Cancer Network: What does this mean as far as therapy approaches and identifying new therapeutic targets? Cancers are complex to begin with, and essentially, they are moving targets as they evolve and adapt to treatment.
Dr. Swanton: I think that the first impression that we have, and this is not just our impression, but those of colleagues, is that tumors evolve both spatially and temporally, so that they are changing over time and they can be, in some cases, diverse over space within one patient. And certainly, emerging genomic data in other tumor types when metastatic sites are compared, is beginning to show similar phenomena, that metastatic sites differ subtly or quite majorly in terms of their genomic profiles in some cases.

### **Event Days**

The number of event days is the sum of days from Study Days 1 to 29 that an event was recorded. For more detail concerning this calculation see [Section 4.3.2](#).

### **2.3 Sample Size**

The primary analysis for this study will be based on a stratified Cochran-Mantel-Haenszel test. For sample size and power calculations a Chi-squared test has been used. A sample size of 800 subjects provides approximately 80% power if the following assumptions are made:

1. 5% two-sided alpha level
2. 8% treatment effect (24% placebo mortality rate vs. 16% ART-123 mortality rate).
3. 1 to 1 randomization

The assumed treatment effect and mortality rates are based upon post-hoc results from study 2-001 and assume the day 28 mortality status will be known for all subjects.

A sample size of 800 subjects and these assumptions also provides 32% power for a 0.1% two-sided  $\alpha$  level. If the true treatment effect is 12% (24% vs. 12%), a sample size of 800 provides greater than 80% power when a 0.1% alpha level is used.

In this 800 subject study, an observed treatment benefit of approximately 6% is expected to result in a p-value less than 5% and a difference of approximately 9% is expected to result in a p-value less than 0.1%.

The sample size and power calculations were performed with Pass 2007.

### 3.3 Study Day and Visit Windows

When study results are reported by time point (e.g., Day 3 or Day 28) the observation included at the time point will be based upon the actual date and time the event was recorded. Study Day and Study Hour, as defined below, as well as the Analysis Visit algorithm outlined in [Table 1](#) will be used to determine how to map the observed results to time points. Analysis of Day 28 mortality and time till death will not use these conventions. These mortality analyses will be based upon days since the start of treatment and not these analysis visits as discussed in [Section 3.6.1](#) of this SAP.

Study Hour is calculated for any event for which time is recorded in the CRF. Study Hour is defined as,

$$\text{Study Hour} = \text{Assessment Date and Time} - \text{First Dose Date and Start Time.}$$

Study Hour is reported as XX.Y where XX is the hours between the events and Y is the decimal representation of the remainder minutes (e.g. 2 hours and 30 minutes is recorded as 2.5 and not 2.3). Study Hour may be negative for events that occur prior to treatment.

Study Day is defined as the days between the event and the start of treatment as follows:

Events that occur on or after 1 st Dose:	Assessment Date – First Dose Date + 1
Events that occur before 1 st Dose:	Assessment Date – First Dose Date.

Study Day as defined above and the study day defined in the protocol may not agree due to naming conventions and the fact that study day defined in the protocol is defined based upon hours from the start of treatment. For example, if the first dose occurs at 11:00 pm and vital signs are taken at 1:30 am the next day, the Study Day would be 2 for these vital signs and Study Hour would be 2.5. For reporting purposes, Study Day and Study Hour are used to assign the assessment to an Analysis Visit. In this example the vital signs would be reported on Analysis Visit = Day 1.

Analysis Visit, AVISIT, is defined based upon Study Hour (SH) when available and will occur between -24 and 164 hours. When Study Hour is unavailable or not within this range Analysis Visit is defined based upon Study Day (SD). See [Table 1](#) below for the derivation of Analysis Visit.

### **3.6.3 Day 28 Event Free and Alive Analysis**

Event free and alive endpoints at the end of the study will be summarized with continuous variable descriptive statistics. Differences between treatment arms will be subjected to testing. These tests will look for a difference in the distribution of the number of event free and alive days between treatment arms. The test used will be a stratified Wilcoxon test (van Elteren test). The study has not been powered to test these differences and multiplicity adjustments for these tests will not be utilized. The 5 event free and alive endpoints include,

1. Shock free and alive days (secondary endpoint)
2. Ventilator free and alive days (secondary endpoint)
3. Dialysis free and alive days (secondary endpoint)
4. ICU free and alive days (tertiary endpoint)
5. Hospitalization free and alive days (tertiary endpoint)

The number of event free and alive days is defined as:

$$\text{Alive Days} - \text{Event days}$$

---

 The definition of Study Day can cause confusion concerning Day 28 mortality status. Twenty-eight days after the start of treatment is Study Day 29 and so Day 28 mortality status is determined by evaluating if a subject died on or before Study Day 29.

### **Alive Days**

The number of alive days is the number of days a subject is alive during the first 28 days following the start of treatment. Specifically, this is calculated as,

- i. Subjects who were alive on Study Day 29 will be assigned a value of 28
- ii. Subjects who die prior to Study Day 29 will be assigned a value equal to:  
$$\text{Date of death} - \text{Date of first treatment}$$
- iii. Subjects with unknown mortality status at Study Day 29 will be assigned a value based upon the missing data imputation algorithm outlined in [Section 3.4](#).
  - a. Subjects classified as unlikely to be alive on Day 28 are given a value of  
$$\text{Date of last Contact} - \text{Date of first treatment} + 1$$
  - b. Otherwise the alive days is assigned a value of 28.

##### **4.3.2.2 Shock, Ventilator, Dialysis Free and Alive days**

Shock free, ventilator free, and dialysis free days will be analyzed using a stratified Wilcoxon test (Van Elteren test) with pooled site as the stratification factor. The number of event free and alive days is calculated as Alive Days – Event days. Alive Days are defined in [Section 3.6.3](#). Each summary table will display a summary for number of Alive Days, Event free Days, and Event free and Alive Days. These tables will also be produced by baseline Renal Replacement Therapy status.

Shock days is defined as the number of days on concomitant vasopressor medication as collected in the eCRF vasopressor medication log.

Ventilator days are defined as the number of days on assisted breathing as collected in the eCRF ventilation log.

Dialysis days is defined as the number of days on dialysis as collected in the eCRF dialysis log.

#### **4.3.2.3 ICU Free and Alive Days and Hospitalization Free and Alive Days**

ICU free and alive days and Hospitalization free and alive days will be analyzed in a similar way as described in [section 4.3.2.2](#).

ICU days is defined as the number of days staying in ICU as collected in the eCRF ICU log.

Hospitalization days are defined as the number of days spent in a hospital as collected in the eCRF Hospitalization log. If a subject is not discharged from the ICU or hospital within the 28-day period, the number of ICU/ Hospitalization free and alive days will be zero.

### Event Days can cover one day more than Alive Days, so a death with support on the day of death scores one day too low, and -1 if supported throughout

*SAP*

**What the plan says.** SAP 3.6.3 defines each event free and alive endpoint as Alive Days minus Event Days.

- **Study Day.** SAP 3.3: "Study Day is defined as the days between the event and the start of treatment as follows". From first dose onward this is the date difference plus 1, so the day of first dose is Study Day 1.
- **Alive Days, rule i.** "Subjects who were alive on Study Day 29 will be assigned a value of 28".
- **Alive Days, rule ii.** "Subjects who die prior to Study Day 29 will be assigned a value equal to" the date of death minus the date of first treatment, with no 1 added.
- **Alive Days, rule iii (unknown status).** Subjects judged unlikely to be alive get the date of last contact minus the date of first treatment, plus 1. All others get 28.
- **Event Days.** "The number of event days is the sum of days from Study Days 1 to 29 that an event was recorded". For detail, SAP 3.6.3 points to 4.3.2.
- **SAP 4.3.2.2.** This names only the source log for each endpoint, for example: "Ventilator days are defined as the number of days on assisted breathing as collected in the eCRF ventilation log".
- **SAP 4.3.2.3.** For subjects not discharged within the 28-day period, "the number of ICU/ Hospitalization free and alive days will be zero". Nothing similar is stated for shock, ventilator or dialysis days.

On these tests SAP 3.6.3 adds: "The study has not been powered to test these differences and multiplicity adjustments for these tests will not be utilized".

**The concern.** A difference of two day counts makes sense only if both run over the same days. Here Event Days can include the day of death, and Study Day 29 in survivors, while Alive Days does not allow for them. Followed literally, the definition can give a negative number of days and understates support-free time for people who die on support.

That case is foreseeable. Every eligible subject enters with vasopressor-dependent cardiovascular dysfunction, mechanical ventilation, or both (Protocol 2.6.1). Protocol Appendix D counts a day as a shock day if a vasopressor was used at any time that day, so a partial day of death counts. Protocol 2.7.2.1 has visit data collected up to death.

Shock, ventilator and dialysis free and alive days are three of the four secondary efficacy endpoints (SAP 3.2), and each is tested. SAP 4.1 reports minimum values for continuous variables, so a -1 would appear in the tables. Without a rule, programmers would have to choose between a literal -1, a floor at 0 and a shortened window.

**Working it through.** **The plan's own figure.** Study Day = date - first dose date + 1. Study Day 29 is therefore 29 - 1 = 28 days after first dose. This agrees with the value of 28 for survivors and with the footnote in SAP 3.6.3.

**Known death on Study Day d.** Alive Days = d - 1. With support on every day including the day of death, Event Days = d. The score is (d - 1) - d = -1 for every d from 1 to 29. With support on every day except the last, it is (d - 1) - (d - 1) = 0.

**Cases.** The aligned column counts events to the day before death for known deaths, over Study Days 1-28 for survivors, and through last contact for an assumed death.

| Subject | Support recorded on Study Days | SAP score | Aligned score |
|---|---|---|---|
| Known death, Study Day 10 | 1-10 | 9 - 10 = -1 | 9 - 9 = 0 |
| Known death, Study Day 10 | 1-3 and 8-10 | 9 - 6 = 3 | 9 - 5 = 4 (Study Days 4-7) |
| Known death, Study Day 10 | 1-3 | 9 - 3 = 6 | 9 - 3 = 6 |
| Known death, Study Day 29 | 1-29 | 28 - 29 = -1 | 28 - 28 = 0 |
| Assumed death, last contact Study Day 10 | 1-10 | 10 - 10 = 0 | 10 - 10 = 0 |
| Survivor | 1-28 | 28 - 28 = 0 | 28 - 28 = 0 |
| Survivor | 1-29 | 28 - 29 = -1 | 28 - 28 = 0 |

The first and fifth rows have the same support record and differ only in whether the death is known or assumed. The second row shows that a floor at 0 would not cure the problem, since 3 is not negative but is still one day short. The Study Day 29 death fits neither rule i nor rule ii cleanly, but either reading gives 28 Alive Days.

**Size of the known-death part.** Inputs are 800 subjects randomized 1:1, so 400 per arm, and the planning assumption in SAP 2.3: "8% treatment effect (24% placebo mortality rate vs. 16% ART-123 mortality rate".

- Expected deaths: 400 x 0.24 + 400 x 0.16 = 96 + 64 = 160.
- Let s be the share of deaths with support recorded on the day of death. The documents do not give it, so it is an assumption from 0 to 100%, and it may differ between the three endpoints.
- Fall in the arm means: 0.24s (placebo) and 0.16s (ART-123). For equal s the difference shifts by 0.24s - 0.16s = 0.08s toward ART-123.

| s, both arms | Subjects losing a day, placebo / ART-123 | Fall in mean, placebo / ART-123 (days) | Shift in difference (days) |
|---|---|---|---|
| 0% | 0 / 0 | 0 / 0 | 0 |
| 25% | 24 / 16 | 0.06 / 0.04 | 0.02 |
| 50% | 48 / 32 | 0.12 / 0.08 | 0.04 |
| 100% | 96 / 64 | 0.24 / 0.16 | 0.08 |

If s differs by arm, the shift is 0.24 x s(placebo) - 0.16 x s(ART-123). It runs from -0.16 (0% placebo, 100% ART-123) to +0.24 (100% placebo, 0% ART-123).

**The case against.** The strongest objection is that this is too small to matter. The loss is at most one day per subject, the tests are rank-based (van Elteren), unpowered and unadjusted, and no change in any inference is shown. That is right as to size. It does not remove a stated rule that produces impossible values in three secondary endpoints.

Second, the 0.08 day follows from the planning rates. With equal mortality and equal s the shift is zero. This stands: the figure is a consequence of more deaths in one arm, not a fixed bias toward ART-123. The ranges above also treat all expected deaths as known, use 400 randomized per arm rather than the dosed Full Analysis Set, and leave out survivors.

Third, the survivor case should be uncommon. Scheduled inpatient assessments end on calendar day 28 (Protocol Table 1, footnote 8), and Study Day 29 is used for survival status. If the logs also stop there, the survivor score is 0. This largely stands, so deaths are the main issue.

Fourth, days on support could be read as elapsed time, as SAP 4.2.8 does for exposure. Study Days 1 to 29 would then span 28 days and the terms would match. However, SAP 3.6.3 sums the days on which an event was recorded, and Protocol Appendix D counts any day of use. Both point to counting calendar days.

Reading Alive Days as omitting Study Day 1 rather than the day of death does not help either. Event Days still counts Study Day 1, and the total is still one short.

So, what can we take home from this? Well, what I think we can take home from this is that a single biopsy snapshot picture of the genomic basis of the disease of one point in time may obviously be useful but may also not give the full potential picture of the cancer’s potential evolutionary path for the following years in an individual patient. The question is, how do we manage this within a clinical setting, how do we think about structuring clinical trials optimally on the basis of this emerging complexity? And what we think is worth focusing on is this issue of clonal dominance. That is, focusing on what are the clonally dominant genetic events present in every subclone, the early founder events, and targeting those ruthlessly as it were to maximize cell kill and cell cycle arrest across the population.